How a form of grassroots communication led to the likes of YouTube and Facebook, and transformed the media landscape
Say Everything:How Blogging Began, What It's Becoming, and Why It MattersBy Scott RosenbergCrown; 405 pp.; $26
In late January of 2001, in the depths of the dot-com crash, a San Francisco startup called Pyra Labs ran out of money. Its staff departed. The co-founder of the company, a young Nebraskan named Evan Williams, decided to make a go of it alone. He scraped together $40,000 in new funding and moved Pyra's servers into his apartment. This permitted the company's 100,000 registered customers (and counting) to keep using Pyra's service, Blogger, to publish their online journals, or blogs.
A year later, Blogger had 700,000 subscribers. Whether sharing cookie recipes or commenting on weapons reports from Iraq, those writers were constructing a significant new form of grassroots media. Blogging turned traditional publishing on its head, allowing anyone with a computer and modem (or even a smartphone) to gain a global voice for free. By 2003, Williams was able to sell his business to Google for a lucrative pile of pre-IPO stock. Three years later he and his partners launched yet another tool for global publishing, the micro-blogging phenomenon, Twitter.
Williams' story is just one thread in the narrative of Say Everything, Scott Rosenberg's account of the blogging revolution. Rosenberg, co-founder of the online magazine Salon.com, describes a remarkable chapter in the history of communication. At this point it's hard for some to remember that even in the late '90s most people regarded Web pages as things to read, not places to post and publish. It's an important story, one that leads not only to YouTube, Facebook, and Wikipedia but also to the transformation of corporate and government communications. Rosenberg writes gracefully and appears to have researched thoroughly. His book may be a bit heavy in detail, historical and technical, for a general interest audience. But many bloggers are sure to relish the history of the drama they've stepped into. I certainly learned a lot.
Rosenberg introduces readers to pioneers such as Justin Hall. A Swarthmore College dropout who was itching to share, Hall in 1993 began publishing details of his life and linking to things he was finding online, including bootleg music and porn. He established a cult readership. It quickly became apparent that if Justin Hall could publish his stuff, everyone else could, too.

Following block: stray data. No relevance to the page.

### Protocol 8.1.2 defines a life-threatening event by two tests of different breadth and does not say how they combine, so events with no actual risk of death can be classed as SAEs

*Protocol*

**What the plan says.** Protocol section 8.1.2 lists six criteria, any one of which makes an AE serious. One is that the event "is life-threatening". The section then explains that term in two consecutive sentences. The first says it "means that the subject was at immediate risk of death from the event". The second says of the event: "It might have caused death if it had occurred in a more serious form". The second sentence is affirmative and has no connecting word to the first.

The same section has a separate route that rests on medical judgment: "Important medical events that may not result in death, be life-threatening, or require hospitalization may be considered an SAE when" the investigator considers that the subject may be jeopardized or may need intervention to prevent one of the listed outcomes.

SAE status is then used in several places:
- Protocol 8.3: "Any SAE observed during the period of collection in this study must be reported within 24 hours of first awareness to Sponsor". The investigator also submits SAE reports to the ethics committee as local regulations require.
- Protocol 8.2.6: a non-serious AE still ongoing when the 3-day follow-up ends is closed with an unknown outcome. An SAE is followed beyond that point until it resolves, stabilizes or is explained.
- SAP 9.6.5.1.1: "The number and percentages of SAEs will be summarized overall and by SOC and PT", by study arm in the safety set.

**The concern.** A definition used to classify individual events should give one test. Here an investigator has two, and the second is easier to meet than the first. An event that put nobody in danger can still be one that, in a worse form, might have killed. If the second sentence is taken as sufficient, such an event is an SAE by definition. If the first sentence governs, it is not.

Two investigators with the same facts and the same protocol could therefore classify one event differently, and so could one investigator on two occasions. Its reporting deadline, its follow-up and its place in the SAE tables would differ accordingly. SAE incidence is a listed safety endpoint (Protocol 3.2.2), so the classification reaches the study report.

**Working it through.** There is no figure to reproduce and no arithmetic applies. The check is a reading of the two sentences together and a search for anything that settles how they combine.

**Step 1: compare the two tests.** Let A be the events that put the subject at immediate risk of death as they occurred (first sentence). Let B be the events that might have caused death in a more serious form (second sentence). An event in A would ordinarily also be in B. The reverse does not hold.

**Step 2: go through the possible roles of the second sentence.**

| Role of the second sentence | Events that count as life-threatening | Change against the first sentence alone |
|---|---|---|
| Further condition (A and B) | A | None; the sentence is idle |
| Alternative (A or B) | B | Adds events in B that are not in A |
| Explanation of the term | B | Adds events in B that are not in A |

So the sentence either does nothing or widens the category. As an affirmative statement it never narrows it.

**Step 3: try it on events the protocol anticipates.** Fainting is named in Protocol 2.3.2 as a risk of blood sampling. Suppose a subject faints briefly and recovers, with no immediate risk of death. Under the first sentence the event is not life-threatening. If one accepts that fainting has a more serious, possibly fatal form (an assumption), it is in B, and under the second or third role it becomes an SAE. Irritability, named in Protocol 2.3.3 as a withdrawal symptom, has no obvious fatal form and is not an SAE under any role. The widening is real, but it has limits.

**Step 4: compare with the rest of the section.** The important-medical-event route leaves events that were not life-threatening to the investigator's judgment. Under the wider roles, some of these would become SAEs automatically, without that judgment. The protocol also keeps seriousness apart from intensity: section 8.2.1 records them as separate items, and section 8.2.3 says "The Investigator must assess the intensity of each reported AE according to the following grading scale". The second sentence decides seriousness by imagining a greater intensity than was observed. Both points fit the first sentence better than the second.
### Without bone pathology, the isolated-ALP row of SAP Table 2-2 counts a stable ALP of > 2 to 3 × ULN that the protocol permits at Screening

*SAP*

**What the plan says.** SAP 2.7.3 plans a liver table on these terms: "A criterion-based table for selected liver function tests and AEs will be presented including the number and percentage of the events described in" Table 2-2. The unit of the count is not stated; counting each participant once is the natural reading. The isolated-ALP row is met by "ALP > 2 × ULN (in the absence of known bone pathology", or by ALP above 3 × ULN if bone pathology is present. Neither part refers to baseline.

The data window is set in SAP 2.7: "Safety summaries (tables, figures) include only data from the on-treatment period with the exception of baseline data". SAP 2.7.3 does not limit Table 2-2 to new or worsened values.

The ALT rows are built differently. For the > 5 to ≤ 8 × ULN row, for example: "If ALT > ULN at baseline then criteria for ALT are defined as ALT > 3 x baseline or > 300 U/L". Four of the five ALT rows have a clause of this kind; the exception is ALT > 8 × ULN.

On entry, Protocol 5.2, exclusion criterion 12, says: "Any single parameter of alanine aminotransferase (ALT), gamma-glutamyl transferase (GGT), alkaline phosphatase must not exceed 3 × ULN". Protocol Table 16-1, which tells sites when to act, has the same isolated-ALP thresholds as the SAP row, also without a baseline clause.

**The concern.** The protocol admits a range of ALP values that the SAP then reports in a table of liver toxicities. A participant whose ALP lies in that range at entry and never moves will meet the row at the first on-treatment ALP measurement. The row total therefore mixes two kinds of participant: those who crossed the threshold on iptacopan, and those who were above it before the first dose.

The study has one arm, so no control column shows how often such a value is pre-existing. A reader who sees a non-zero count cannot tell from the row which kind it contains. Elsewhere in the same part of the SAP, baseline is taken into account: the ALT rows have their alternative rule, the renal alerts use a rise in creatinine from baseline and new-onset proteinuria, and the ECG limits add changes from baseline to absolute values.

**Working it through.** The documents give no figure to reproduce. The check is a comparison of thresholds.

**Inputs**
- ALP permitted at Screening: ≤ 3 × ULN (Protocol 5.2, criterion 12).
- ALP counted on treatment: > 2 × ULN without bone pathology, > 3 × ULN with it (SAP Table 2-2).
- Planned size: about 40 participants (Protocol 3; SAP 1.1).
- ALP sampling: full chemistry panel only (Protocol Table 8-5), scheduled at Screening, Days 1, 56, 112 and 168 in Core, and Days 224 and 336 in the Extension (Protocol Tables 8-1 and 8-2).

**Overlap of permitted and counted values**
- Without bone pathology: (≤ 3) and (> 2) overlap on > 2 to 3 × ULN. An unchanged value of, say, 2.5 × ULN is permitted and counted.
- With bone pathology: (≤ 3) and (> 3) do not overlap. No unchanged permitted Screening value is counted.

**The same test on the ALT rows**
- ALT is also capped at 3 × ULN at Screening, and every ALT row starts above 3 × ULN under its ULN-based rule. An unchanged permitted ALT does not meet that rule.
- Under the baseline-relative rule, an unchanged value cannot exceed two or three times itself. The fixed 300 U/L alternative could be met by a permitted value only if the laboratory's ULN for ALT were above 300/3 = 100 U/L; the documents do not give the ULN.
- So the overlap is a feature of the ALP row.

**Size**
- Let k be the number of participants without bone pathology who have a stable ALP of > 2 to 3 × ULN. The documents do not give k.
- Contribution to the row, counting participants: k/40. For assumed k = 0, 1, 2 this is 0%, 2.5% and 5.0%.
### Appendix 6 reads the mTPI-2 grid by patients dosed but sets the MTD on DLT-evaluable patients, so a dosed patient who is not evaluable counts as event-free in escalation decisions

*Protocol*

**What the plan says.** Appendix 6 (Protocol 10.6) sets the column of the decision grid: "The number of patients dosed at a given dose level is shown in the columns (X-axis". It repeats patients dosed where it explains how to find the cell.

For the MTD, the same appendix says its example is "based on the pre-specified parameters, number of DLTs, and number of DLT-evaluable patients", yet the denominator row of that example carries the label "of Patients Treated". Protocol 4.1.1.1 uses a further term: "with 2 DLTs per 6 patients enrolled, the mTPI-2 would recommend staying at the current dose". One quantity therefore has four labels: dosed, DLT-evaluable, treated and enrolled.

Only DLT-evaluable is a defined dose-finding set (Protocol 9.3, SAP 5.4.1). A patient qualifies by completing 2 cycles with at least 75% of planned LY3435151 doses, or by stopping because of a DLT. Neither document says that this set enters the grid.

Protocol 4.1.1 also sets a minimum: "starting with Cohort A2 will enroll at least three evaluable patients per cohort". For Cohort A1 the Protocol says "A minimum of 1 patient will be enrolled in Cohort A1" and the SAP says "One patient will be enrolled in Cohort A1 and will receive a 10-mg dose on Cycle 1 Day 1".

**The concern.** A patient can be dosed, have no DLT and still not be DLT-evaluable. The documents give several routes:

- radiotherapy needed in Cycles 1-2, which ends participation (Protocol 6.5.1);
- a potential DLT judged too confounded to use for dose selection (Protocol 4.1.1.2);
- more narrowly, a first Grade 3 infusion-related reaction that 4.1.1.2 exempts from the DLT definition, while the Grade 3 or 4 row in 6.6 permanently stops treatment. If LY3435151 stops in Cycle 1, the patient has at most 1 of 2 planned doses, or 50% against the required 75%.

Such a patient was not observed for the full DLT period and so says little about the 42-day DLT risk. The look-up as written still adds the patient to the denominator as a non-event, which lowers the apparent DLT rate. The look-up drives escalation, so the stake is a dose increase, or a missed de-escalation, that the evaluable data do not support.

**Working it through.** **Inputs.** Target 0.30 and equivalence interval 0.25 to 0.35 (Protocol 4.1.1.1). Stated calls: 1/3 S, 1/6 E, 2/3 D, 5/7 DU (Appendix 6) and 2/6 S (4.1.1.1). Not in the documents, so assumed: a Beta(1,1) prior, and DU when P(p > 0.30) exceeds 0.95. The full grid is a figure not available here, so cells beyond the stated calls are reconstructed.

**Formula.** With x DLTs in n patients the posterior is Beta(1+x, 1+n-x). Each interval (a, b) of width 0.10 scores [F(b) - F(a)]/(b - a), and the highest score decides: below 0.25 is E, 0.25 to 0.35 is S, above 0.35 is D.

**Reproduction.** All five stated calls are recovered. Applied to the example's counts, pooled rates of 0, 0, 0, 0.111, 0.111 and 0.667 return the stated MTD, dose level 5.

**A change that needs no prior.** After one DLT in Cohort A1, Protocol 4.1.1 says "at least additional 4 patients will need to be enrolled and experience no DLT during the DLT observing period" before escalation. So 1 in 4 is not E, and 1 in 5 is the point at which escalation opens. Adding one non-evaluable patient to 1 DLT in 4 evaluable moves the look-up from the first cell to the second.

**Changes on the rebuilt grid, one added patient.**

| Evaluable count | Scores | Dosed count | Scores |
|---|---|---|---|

Could blogging be a business? Entrepreneurs such as Nick Denton, a former Financial Times journalist, would lead the way. Denton hired journalists to post on sites such as Gawker, for gossip aficionados, and tech gadget blog Gizmodo. He established an early model: lots of attitude, frequent posting, strong focus—and entry-level pay. Then came rival Jason Calacanis, who launched the blog network Weblogs (TWX), luring away some of Denton's stars with equity stakes. Enter Arianna Huffington in 2005 with another model: persuading bloggers to labor for free—while boosting their brands—as contributors to her popular Huffington Post.
The blog wars make for fun reading. The impact for society comes from the stream of eyewitness reports and opinions flowing onto Web pages. As customers and employees blog, corporations lose any hope of controlling news as they used to and push instead to influence it. And as we see in the streets of Iran, angry voices carry around the world and construct their own compelling narrative, even when dictators censor the press.
It's easy to focus on stupid or trivial blogs and dismiss the lot of them. But as more people add their voices every day, Rosenberg writes, "saying that 'ninety percent of blogs are crap' begins to feel misanthropically close to saying 'ninety percent of people are crap.' "
He quotes an American Army major, Andrew Olmsted, who left an entry to be posted after his death, which came near Sadiya, Iraq, in January 2008. "The ability to put my thoughts on (virtual) paper and put them where people can read and respond to them has been marvelous," Olmsted wrote, "even if most people haven't agreed with them." Thanks to the technology and media Rosenberg describes, all of us have that same marvelous power to reach out to the rest of the world. It's astonishing how quickly the change has come.